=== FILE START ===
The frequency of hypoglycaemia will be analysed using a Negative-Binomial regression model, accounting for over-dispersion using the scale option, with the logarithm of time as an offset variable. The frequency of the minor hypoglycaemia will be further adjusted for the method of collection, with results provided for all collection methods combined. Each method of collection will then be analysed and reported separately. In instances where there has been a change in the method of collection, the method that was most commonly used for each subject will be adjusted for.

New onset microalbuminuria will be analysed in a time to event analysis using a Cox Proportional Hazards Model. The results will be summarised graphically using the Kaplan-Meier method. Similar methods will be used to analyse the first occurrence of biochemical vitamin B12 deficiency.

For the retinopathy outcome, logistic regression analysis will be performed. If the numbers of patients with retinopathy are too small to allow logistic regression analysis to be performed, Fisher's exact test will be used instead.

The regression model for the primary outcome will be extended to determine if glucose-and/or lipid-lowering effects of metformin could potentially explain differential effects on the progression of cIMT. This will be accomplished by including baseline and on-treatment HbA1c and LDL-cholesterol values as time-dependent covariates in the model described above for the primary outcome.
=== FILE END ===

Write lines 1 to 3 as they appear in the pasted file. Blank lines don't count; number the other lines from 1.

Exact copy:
The frequency of hypoglycaemia will be analysed using a Negative-Binomial regression model, accounting for over-dispersion using the scale option, with the logarithm of time as an offset variable. The frequency of the minor hypoglycaemia will be further adjusted for the method of collection, with results provided for all collection methods combined. Each method of collection will then be analysed and reported separately. In instances where there has been a change in the method of collection, the method that was most commonly used for each subject will be adjusted for.

New onset microalbuminuria will be analysed in a time to event analysis using a Cox Proportional Hazards Model. The results will be summarised graphically using the Kaplan-Meier method. Similar methods will be used to analyse the first occurrence of biochemical vitamin B12 deficiency.

For the retinopathy outcome, logistic regression analysis will be performed. If the numbers of patients with retinopathy are too small to allow logistic regression analysis to be performed, Fisher's exact test will be used instead.